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Taking time to understand the illness, its effects and treatment can be vital for you, your children and the ongoing stability of your family. With effective support and information, it may be quicker, but more importantly, you can continue to carry our your role as a dad.
It's important for the family to know the behaviour of the person with the mental illness may change throughout recovery. Taking time to understand as much as possible about the illness, its effects and treatment can be vital for the wellbeing of your children and the ongoing stability of your family.
With ongoing research into mental illness, there are various talk therapies, medications and treatments available to alleviate symptoms and assist in recovery.
Finding the right treatment can take time. It may be something to decide with your partner. You should tell your health care professionals, including your GP, about any alternative therapies or complementary medication you might think of using.
Practitioners vary in their experience, preferences and recommendations. By informing yourself, you can make decisions in the best interests of you, your partner and your children.
Once you have a better understanding of the illness, it will be easier to discuss its effects and treatments with your children and other family members. Understanding it also helps you manage other peoples expectations too.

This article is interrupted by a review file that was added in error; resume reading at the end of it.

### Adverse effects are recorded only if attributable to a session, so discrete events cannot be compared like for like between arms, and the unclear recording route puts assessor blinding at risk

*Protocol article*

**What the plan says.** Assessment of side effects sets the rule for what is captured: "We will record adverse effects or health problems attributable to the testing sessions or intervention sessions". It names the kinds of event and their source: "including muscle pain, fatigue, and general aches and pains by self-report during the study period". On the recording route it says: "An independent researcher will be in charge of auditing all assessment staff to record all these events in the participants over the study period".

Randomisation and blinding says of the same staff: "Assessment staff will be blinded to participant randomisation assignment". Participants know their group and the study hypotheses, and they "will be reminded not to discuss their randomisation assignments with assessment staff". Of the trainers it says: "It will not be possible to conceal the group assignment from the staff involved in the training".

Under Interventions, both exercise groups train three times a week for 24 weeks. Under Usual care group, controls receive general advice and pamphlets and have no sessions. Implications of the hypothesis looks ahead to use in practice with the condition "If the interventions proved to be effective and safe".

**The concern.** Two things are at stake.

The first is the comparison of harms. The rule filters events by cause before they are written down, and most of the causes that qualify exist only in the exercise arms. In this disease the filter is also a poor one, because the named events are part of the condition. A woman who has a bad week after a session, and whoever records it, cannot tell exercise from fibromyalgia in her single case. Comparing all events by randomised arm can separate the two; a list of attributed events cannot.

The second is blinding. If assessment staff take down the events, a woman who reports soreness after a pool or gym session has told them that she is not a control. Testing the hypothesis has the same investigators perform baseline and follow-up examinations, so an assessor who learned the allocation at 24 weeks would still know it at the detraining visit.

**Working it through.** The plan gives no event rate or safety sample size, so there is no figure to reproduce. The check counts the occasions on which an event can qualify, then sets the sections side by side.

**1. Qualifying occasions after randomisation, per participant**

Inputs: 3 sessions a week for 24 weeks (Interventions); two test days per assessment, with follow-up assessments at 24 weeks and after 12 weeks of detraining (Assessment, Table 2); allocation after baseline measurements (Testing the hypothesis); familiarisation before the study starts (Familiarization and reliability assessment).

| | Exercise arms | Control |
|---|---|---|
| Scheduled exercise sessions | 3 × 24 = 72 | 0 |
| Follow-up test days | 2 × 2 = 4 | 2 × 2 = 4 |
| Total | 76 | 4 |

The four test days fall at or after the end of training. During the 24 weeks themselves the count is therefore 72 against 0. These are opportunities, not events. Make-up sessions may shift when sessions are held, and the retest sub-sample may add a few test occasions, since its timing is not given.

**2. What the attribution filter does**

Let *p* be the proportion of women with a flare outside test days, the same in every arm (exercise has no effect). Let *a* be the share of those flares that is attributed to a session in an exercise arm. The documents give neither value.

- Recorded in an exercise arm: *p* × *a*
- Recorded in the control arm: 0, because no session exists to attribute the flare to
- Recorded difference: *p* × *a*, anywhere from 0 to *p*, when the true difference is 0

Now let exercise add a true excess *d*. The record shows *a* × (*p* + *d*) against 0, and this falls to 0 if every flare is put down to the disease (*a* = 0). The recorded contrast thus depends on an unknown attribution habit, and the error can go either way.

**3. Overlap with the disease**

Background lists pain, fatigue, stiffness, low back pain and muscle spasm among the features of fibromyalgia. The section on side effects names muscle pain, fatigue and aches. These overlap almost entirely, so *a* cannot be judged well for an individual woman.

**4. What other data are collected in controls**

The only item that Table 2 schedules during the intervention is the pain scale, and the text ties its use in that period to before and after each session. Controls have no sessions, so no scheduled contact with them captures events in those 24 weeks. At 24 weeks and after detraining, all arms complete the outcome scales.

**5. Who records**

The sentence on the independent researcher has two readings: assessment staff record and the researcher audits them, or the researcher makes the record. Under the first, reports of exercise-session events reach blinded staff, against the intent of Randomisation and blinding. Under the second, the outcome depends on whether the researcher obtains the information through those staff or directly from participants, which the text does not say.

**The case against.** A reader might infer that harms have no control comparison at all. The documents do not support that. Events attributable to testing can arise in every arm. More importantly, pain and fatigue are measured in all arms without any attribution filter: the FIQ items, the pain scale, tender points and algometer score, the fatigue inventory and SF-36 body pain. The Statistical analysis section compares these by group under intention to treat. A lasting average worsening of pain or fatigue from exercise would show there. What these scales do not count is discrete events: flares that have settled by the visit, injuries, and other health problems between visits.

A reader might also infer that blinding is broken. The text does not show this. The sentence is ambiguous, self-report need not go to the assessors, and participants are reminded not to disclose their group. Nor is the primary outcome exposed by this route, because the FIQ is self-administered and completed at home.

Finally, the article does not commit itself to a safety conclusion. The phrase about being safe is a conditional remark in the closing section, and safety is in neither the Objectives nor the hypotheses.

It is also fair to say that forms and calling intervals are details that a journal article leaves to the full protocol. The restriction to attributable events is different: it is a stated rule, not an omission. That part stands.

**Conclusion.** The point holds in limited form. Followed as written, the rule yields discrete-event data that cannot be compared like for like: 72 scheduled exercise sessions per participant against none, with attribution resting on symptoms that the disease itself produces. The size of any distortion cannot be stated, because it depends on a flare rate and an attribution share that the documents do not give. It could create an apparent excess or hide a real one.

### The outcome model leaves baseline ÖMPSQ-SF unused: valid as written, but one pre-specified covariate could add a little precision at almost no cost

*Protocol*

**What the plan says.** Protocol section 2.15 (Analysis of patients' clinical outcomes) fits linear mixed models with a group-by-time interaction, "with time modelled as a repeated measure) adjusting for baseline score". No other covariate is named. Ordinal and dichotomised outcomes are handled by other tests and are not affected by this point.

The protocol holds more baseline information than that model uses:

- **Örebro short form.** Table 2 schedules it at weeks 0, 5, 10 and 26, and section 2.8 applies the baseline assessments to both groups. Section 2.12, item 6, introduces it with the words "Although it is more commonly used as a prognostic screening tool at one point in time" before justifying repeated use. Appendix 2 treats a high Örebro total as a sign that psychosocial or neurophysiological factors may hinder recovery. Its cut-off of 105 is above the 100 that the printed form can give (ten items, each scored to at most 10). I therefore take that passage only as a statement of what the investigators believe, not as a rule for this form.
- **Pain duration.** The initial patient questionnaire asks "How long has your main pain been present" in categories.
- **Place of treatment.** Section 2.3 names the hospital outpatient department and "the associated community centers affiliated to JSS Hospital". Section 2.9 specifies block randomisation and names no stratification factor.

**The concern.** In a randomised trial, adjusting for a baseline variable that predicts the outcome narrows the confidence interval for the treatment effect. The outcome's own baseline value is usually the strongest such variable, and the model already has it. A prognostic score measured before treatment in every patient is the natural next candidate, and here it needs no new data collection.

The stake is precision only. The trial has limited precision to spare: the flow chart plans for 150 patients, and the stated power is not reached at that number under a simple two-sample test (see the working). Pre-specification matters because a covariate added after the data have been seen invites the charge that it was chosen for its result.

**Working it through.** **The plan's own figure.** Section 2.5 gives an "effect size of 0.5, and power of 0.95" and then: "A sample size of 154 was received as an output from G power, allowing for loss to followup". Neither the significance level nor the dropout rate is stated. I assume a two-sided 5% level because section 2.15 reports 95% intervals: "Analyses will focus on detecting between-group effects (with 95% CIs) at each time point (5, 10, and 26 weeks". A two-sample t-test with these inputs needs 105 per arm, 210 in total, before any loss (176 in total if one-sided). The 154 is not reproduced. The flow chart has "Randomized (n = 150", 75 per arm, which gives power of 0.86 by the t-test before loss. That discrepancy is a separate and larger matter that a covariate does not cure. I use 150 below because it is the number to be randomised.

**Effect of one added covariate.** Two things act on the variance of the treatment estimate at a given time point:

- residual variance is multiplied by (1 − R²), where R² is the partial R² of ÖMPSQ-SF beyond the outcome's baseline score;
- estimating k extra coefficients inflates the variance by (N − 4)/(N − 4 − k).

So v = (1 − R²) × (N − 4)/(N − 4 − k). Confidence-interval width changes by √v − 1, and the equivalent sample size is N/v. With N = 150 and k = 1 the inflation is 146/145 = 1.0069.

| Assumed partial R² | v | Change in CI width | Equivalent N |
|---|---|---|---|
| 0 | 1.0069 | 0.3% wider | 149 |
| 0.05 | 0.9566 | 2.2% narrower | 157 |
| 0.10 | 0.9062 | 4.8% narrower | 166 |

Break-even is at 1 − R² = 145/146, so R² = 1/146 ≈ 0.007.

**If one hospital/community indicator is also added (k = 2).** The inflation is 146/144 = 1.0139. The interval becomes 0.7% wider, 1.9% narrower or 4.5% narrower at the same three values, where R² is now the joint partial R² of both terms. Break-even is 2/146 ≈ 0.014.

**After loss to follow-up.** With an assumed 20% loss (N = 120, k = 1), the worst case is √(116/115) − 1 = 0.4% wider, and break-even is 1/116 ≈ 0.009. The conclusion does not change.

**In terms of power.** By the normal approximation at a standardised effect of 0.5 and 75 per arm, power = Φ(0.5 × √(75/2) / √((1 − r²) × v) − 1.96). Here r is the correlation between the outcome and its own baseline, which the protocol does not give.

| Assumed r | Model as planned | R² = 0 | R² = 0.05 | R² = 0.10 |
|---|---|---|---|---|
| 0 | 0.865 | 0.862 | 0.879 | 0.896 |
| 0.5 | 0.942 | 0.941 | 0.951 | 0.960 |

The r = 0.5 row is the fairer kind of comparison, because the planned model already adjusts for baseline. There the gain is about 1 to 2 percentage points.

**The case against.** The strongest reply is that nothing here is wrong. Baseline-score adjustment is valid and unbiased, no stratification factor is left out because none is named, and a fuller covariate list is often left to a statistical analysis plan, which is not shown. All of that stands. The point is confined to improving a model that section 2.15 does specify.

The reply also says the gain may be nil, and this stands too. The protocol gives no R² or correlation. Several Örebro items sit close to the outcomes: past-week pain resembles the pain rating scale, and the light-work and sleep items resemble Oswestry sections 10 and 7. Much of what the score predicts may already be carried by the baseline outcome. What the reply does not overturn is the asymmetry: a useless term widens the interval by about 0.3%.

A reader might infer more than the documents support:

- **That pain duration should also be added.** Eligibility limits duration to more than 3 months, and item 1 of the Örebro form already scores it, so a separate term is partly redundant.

There may be a range of advantages or disadvantages in disclosing a mental health issue. Determining what is best for you, your partner and your children—considering their relationships too—will help you decide who to talk with about the illness. Possible advantages and disadvantages of disclosing your (or your partner's) illness are discussed under 'Should you tell others' in our Understanding & Managing Mental Illness information sheet.
Learning to live with, manage and recover from mental illness is an ongoing process. Initially it can be a challenge to accept a diagnosis. Acceptance is a significant first step in the recovery process and can lead to understanding the value of treatment. This can help developing and sticking to a treatment plan.
Sometimes hospitalisation might be part of the recovery for some families. Being prepared for a first time hospital admission, or a repeat-admission, is something useful to think about ahead of time. A parent’s hospitalisation can have a significant impact on children and that can be reduced by planning ahead.
Develop a care plan with your family. If a family member becomes unwell and is temporarily unable to participate in family life, a care plan can help everyone understand what will happen. Having a plan in place can help children feel secure and be prepared for changes, especially when they’ve been involved in developing the plan.
Find out if hospitalisation might be necessary at some point. Get as much information as possible about what to expect, and determine the best way for your children to stay in touch while you (or mum) are in hospital.
Be prepared. Find out about the mental health issue affecting your family, the treatment options and any related effects. Ask different health professionals for their points of view. Ask what you can expect.